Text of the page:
Monaco: Easy to crash, difficult to overtake


The ease at which a driver can crash is matched only by the difficulty in overtaking; that’s the challenge of what can be a processional Monaco Grand Prix, or a crazy one.

Formula 1 heads to the Principality this weekend for an abundance of glamour, a lot of handshaking, a few cocktails, and even a little bit of racing.

Considered to be one of the most important and prestigious motor races in the world, the grand prix makes up one third of the hallowed triple crown – along with the Indianapolis 500 and the 24 Hours of Le Mans – and is the one that all Formula 1 drivers want to win.

Not many get to do it.

Four on this year’s grid have; Lewis Hamilton (2), Sebastian Vettel (2), Fernando Alonso (2) and Kimi Raikkonen (1).

Vettel is the reigning Monaco champ as Ferrari turned Kimi Raikkonen’s pole position into a Vettel win with an overcut while Daniel Ricciardo recovered from a traffic-filled qualifying to finish third.

Hamilton raced from 14th on the grid to seventh at the chequered flag, Jenson Button made a one-off return to Formula 1 only to tip Pascal Wehrlein onto his side, Marcus Ericsson crashed behind the Safety Car and Sergio Perez put Stoffel Vandoorne into the wall.

This year, the 65th running of the Monaco Grand Prix as part of the official Formula 1 World Championship, is expected to see Hamilton, and maybe even Valtteri Bottas, challenged by the Ferraris and Red Bulls, the latter having had bad luck in Monaco the past few years.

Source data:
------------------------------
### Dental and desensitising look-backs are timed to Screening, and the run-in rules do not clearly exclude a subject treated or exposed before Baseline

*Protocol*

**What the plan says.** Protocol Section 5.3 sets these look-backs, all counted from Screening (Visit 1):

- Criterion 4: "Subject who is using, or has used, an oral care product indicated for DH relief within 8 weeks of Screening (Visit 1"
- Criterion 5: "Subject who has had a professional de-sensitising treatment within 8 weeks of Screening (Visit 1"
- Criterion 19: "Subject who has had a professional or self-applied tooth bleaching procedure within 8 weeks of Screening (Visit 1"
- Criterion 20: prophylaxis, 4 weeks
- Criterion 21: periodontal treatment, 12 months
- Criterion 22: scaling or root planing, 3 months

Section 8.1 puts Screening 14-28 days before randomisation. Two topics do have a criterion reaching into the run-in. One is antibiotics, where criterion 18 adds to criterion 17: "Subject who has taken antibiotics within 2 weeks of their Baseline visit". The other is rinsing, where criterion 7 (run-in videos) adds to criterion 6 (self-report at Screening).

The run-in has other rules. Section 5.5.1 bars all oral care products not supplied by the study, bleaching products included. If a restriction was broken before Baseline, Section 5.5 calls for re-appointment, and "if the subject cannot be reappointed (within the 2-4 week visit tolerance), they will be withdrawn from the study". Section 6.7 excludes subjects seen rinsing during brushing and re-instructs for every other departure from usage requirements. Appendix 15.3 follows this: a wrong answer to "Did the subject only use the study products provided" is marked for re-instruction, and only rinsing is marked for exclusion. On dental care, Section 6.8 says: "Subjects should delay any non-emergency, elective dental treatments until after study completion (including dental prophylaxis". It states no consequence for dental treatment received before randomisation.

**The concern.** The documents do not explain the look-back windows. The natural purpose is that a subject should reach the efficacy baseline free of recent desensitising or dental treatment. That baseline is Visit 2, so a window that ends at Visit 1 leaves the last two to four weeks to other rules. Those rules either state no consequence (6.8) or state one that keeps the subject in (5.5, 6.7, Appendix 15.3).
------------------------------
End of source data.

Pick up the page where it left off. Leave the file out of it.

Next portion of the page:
And by ‘challenged’, I mean a serious fight on their hands and not a repeat of Spain.

Hamilton reckons Red Bull, who lost the win in 2016 with a botched pit stop, “are going to be rapid in Monaco – and very hard to beat”, however, pretty much everyone else believes that Mercedes have rediscovered their mojo.

Although they ran riot over their rivals in Spain, Hamilton winning by 20s ahead of Bottas who was six ahead of Max Verstappen, a “humble” Toto Wolff – his word – has downplayed the chance of that happening in Monaco. It is, of course, the goal.

Mercedes may have won four of the last five Monte Carlo races but it is a track that limits the advantage of their V6 engine.

Monaco is instead all about tyre grip and downforce settings as it is the shortest and slowest lap on the calendar with its hairpin the slowest of slow corners.

This weekend’s grand prix marks a competition debut for Pirelli’s new hypersoft tyre and that in itself could throw up a few surprises as it remains to be seen whether the use of the pink tyre, the go-to tyre for qualifying, will alter the trend of one-stop Monaco grands prix.

Although only once in the last five years has a driver outside of Mercedes, Ferrari or Red Bull stepped onto the podium, Sergio Perez in 2016 for Force India, the nature of the circuit means Formula 1’s midfield teams could play a pivotal role in the outcome of Sunday’s race, then again so could the backmarkers.

Traffic and Safety Cars will be the order of the day with F1’s midfield, especially McLaren and 2018’s wonderkids Haas, looking to capitalise on any mistakes from those ahead.

And with the race not having been won from pole since 2014, even this race known for being processional could thrown up a surprise or two.

Whether fastest on a slow track or most cautious on an “insane” and “crazy” circuit wins the day, Sunday’s Monaco Grand Prix promises to deliver – it just depends on what you’re looking for.